The faux-image of rumba as a glitzy ballroom-dance is mostly one made in North-America [read that as USA]. The genuine article, heard in Cuba itself, is pure Afro-Cuban music for voices and percussion and is rooted in the religious ritual; although modern repertoire broadens out from a religious blessing or incantation into more secular song and dance forms: yambú – a slow dance for couples, guaguancó – a faster, more modern dance for couples who dance provocatively without touching, and columbia – a solo male dance. Rumba is heard in Havana and, most notably, in the Matanzas province, on Cuba’s north-east coast, populated by Africans of Yoruba, Calabar and Congo descent, first brought to the island as slaves.
Very few [groups of] singers, percussionists and dancers live this tradition of rumba better than Los Muñequitos de Matanzas, the most celebrated rumba band for some fifty years. Founded in 1952 by Florencio Calle “Catalino”, Hortensio Alfonso “Virulilla”, Estaban Lantri “Saldiguera”, Juan Bosco Mesa, Gregorio Díaz “Goyito, Pablo Mesa “Papi”, Ángel “Pelladito” and Esteban Vega Bacallao “Chacha”, the group today is made up of members now embracing four generations of artists from Matanzas. Their virile music is fiery, yet eloquent. It explodes with visceral energy mixing the sublime tones of the human voice – which when used in harmony – emphasizes not simply narratives but the textural elegance of all vocal registers. When melded in with quinto tumbadoras and other percussion – especially the typical instrument of rumba – the catá, claves and a unique singing in 6/8 metre [in a proverbial doffing of the hat to European song influences] performed here by Agustín Díaz Cano of Los Muñequitos de Matanzas.
The introductory track of La Bandera de mi Tierra, “Los Muñequitos” is the salutary devotional to the group’s religious Santería roots, which is recited by Diosdado Enier Ramos who performs the mo’juba iba [santeros ancestral prayer]. The song broadens out from there to light the proverbial musical fire that burns throughout this repertoire on this disc. The best experience of this band is live – or through a DVD – but this music on the disc comes a close second as it is bright, vivid and holds the listener spellbound for over forty minutes. You will be led to dizzy heights [binary and tertiary heights] of Afro-Cuban clave. The music swirls like rumba coming to life in the air of your room, just like it does in the magical darkness of a Cuban sunset, under bright coloured lights, where Los Muñequitos de Matanzas can often be heard.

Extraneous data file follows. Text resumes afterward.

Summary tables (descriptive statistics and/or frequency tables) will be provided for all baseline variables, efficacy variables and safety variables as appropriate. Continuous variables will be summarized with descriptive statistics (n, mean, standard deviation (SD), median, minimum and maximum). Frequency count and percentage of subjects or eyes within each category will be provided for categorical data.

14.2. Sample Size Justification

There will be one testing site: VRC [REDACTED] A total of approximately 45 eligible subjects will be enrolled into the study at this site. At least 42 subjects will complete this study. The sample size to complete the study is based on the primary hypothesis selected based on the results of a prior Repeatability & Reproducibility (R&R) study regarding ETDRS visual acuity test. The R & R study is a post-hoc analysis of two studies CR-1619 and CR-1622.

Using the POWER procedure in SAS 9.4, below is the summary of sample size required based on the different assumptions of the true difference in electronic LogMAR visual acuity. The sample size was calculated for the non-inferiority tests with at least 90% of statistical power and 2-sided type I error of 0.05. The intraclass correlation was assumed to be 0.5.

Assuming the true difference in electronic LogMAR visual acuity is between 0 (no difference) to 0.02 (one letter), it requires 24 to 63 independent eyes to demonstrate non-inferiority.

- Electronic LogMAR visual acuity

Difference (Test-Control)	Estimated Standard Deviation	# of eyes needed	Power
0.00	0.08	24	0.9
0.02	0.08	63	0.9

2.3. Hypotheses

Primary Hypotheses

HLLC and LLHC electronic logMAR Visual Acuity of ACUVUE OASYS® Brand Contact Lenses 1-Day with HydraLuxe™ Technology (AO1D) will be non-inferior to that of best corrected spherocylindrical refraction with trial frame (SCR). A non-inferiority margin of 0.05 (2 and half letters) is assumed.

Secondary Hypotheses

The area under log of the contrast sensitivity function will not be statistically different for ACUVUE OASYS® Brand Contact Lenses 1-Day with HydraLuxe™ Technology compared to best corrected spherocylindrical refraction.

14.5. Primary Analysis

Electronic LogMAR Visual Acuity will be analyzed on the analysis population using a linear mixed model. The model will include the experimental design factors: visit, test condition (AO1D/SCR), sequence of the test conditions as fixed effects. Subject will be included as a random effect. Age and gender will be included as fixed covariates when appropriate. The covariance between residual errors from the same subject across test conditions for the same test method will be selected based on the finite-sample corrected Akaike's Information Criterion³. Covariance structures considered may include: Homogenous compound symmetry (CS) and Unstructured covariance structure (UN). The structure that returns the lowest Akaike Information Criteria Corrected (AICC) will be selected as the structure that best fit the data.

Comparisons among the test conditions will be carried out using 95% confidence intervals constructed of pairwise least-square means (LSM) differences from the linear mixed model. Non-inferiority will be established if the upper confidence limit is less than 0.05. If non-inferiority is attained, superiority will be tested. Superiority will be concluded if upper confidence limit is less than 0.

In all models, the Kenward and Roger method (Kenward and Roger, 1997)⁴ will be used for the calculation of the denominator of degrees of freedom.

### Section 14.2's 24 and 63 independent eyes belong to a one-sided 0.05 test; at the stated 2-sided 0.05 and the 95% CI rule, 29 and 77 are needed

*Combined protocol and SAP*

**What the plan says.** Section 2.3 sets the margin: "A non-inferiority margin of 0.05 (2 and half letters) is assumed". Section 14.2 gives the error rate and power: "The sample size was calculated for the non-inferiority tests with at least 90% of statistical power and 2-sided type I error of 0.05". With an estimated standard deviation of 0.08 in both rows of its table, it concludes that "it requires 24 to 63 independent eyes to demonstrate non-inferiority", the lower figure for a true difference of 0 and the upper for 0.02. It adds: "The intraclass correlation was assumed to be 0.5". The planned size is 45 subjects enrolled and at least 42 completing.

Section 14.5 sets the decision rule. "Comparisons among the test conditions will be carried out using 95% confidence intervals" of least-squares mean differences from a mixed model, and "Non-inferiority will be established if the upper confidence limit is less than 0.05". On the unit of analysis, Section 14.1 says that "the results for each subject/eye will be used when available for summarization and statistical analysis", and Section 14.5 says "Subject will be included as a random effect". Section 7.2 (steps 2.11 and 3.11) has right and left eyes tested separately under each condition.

This is rumba at its purest and most powerful. Songs glide easily between the various dance forms. The complex cross-rhythms of guaguancó lie at the heart of the music here, expertly worked into the repertoire throughout this disc. Songs are narratives, performed with characteristic folk humour as only Los Muñequitos de Matanzas can because even the new repertoire is rooted in repertoire handed down by older members of the group in the finest tradition. “Severa y Latuá”, “Palangana Esmaltada”, “Canta Maravilloso” and “Babacué Yumaó” are typical of sizzling percussive grooves that are generated by Los Muñequitos de Matanzas. The crowning glory of the album – “La Bandera de mi Tierra” – not surprisingly, is ushered in as the rousing finale of this landmark album by one of the most historically significant rumba groups in the world.
Track list – 1; Los Muñequitos; 2: Los Beodos; 3: Amalia; 4: Chinito; 5: Severa y Latuá; 6: Palangana Esmaltada; 7: Canta Maravilloso; 8: Yamurí; 9: Babacué Yumaó; 10: La Bandera de mi Tierra.
Personnel – Diosdado Ramos Cruz: general director; Luis Cancino: musical director, lead and backing vocals, vocal montage and claves and miscellaneous percussion; Rafael Navarro “El Niño” Pujada: quinto; Freddy Jesús Alfonso Borges: quinto; Eddy Espinosa Alfonso: conga; Augustin Díaz Cano: 6/8; Facundo Pelladito: catá; Miscellaneous Percussion – Yuniscleyvis Ramos, Jamie Ona Ramos and Luis Deyvis Oduardo Ramos; Backing Vocals – José Andro Mella, Reyniel López and Israel Berriel; Diosdado Enier Ramos: mo’juba iba [santeros ancestral prayer on 1]; Special Guest – Yernalys Junco Suárez: clarina
Released – 2020
Label – BisMusic [CD 1246]
Runtime – 42:31
Adrien Brandeis: Siempre Más Allá
Listening to the music of Siempre Más Allá, it certainly seems that the young French pianist, Adrien Brandeis has strengthened the belief that he is a proverbial citizen of the Afro-Caribbean universe. To be clear Mr Brandeis still loves all music and swings as hard as any pianist who loves Black American Music – that is, music that you can sing and dance to. But also continues to be beguiled by the rolling thunder of Afro-Caribbean music. The wild call of the rhythms and the joie de vivre of the questing melodies and harmonies not only appeal to his ear, but also speak to him in the hidden parts of his heart.